There you are, somewhen on the far side of one of these bedeviling time gaps, at least four days in the future from when I’m typing this and – I don’t really know – you just might be squirming with anticipation because in a few hours or less – your hours – you’ll be watching the final part of the season’s megaevent, the four-part television crossover featuring Supergirl, The Flash, Green Arrow and the members of DC’s Legends of Tomorrow.
Is your breath taken?
Me, I’m sitting here in Monday afternoon, not knowing what the crossover is even about. (Of course, it’ll be in some way about the heroes mentioned in the previous 81 word! paragraph.)
So, again, tv is following behind comic books. Not a knock on the video guys: comics got there first because high speed printing was invented before video transmission – the first steam driven press debuted way back in 1825 and there’s your trivia of the day – and although television technology and print technology are vastly different, they are both what Stephen King calls story delivery systems and in that capacity deal with some of the same problems.
Among those problems: making lots of money from fictional characters. One answer occurred to mass audience storytellers when very few people had ever seen a television set and comics were in their infancy: have characters from one popular publication appear in another publication. A publisher could hope that the crossover stunt would expose readers of one magazine to the other magazine and the newbies would become regulars. So went the hope.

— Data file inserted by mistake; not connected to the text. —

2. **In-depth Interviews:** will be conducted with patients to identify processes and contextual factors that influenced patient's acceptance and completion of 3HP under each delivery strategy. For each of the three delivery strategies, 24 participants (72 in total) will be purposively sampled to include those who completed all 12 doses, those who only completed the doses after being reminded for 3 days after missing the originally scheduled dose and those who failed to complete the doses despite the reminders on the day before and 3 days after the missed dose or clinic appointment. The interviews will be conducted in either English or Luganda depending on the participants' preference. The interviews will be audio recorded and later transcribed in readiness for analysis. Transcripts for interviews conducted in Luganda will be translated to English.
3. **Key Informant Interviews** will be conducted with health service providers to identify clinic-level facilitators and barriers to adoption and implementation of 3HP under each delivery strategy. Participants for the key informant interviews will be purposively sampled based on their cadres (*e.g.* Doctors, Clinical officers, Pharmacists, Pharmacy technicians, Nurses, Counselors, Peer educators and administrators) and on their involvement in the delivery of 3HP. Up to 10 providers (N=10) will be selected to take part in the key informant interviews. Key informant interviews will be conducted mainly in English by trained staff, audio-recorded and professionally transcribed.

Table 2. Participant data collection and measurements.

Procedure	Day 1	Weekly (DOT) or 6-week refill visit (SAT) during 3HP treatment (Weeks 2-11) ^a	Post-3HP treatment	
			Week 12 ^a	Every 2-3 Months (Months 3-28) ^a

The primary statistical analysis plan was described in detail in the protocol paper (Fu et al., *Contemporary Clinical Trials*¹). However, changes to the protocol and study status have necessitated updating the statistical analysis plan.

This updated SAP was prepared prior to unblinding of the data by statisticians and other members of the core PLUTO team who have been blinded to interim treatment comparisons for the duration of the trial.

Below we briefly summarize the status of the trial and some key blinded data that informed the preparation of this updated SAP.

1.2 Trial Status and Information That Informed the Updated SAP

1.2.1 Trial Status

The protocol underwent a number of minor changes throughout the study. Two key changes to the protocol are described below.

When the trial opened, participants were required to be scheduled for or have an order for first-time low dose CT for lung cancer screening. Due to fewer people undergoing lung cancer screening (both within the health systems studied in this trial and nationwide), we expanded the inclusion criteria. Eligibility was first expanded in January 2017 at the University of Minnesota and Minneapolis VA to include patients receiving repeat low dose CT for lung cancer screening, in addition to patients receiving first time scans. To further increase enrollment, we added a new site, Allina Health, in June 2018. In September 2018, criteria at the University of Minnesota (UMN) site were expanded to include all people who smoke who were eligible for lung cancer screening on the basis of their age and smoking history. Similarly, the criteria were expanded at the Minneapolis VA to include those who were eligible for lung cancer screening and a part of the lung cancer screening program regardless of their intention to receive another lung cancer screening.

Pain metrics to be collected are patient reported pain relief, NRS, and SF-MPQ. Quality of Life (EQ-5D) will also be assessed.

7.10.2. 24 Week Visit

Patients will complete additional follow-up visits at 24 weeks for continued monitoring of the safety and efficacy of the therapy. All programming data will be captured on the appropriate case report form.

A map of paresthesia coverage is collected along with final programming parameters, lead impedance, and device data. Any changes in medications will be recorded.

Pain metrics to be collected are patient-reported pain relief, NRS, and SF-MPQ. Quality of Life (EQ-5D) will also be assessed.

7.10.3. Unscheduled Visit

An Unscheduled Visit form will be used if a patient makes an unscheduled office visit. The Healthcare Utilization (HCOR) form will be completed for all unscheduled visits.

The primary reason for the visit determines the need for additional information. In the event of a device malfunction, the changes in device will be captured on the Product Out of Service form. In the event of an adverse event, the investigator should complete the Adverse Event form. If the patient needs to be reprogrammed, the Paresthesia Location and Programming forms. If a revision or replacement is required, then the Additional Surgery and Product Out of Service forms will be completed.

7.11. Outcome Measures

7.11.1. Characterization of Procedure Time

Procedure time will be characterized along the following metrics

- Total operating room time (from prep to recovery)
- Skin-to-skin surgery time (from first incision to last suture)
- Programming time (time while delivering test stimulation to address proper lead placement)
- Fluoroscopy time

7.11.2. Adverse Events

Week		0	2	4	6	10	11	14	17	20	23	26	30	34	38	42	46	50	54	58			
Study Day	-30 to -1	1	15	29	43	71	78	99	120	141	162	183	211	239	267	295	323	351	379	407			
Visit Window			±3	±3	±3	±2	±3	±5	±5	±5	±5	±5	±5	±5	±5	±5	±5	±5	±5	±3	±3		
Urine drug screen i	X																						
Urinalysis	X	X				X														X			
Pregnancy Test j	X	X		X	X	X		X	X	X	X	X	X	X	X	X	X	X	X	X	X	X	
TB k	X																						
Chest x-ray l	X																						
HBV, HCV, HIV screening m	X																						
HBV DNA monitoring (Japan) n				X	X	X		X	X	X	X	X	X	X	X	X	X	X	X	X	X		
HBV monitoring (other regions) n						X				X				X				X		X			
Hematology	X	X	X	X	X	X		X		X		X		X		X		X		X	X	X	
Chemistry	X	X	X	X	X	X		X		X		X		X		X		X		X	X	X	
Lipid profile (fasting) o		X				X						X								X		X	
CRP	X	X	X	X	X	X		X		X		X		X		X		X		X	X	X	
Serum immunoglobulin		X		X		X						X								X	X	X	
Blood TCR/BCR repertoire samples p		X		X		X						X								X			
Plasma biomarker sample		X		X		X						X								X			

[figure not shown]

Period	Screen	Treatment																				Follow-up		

The ancestors of today’s two biggest comics companies were the first publishers to do the big crossover thing. (I’ll call that a coincidence if you will.) What became DC comics gave us All-Star Comics, which featured the company’s most popular heroes, and some maybe not so popular, joining together to solve various humdingers of crises and what became Marvel Comics put their Submariner in the same adventure with their Human Torch. All this in 1940, just before World War Two.
And so crossovers joined comics publishing’s tool kit and they’ve been appearing ever since.
In 1927 – yeah, that early – television was presented to the world but it took another 20 years, give or take, for the tube to start being a household fixture. Television, like comics before it, had to deliver exciting entertainment every week using the same set of characters while being careful not to kill them. Like comics. I’d like to say that it was inevitable that screen drama would start crossing over, especially since a lot of the material began as comics stories. But what do I know from inevitable? It happened and thus it’s reality and reality always trumps everything else.
Did I just use a naughty word?